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Gabriel Synthesis

Last time I said that it’s hard to *usefully* build amines through the SN2 reaction, because once amines start reacting, they don’t stop until they form (pretty useless) ammonium salts.

However, today’s note is about a clever workaround to this. It’s called the “Gabriel Synthesis”.

In the Gabriel synthesis we take a molecule called “phthalimide”. It’s essentially a nitrogen flanked by two carbonyl groups. This means that the N-H bond is a lot more acidic than it normally would be, because the resulting anion will be resonance stabilized.

Once we make the anion with a strong base like NaH or NaNH2, the next step is to add an alkyl halide. The nitrogen nucleophile will then attack the alkyl halide, doing an SN2 reaction, and forming an N-C bond.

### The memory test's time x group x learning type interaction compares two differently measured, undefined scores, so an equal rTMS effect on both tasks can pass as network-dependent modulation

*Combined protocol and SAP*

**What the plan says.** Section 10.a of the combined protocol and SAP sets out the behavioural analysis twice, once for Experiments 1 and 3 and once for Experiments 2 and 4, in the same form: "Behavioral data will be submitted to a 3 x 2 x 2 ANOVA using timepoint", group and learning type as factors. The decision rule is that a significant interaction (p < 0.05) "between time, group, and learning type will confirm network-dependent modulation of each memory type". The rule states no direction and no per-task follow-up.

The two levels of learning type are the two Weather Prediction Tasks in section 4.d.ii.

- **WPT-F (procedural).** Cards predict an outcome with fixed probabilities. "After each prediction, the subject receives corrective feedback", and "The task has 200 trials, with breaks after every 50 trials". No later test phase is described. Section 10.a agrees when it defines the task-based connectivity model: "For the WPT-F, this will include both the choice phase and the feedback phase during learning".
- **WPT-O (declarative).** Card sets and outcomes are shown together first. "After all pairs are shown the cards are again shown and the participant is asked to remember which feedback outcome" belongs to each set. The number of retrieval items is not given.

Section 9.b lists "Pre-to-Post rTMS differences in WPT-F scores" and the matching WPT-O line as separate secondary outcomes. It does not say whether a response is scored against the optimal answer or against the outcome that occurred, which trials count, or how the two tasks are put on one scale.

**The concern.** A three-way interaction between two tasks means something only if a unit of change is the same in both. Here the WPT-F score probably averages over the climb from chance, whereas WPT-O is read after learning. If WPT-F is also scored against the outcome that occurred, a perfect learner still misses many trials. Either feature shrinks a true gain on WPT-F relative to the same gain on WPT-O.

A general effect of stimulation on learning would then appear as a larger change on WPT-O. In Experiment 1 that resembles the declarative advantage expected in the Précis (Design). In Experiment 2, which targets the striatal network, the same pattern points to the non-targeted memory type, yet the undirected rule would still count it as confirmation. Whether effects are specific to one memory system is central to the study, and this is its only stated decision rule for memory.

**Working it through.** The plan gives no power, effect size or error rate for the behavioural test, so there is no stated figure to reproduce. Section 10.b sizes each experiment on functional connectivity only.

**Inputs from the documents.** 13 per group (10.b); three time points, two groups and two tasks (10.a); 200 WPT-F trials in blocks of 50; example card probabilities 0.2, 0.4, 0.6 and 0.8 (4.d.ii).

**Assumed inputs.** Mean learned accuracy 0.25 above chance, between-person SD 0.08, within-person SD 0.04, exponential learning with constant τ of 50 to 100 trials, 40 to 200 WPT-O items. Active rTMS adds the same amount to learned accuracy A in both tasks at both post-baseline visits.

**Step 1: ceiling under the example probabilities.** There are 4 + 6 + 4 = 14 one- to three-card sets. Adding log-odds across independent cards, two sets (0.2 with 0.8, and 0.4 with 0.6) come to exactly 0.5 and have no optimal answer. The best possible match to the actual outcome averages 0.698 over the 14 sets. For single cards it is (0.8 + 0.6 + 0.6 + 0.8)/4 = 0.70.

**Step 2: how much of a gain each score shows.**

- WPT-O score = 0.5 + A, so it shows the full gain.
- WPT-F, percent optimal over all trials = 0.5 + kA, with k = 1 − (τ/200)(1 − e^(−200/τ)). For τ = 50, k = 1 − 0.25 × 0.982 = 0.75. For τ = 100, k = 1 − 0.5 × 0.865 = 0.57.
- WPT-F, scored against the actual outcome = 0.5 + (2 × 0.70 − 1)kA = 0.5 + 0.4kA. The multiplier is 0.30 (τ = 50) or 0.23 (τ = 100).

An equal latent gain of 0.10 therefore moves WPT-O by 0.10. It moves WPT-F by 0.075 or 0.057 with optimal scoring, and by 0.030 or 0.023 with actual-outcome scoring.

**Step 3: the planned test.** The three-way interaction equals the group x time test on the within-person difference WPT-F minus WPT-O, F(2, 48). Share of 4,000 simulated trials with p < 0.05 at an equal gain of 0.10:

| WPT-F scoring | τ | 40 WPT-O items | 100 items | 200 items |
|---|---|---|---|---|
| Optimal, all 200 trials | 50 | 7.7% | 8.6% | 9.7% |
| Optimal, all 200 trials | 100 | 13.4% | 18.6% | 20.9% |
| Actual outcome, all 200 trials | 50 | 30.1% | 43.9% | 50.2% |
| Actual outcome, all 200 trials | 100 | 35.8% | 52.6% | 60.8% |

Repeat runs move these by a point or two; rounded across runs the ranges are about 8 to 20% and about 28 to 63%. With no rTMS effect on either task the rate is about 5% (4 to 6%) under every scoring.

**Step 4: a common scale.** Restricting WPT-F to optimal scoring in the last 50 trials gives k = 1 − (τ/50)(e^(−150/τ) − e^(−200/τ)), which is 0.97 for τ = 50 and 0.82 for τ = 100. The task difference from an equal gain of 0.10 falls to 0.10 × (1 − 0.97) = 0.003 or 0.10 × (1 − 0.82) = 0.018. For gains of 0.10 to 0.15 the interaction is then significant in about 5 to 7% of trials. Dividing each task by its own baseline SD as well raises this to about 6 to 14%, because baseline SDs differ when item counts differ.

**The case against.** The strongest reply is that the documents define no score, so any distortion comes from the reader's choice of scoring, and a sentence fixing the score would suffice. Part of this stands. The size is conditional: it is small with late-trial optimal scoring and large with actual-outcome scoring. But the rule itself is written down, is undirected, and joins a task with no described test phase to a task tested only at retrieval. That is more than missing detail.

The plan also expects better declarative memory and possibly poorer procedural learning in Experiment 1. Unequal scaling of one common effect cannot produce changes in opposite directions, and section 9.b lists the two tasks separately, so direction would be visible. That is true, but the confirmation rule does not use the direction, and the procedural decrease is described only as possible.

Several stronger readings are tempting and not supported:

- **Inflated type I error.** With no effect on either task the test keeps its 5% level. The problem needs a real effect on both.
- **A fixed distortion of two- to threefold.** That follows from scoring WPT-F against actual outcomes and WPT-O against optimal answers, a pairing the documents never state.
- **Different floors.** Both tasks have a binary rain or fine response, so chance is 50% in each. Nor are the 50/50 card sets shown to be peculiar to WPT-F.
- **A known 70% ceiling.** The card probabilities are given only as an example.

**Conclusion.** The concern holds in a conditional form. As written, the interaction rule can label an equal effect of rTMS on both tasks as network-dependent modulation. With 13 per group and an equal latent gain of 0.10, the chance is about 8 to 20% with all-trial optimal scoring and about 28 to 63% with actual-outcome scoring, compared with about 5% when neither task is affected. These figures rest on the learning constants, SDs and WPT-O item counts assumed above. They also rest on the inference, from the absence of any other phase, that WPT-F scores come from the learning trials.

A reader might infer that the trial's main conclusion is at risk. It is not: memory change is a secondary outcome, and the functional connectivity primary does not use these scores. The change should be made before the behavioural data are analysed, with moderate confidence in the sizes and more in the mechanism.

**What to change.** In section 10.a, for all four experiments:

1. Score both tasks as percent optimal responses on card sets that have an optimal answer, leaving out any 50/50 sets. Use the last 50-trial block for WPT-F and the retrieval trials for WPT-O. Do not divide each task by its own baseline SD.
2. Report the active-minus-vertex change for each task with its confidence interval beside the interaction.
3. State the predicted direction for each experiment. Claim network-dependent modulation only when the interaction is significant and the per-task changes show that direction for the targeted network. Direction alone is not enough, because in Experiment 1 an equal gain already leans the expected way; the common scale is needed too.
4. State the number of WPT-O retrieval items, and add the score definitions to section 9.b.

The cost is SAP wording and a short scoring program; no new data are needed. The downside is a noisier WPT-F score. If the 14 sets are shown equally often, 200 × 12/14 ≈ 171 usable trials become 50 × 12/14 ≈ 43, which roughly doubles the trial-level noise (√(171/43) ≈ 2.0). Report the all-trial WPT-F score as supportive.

Here’s the cool thing: because the nitrogen is attached to the two electron withdrawing groups, it’s not nearly as nucleophilic as normal amines. So it stops there! 

The third step is to liberate the amine! This is done through addition of NH2NH2 (hydrazine), which ends up adding to the carbonyl carbon, and through a sequence of steps, the amine ends up as the leaving group.

Bottom line: the Gabriel synthesis is a way to make all kinds of different amines. As long as they’re primary.

Tomorrow: how to make all the other (non-primary) amines.

Thanks for reading!  James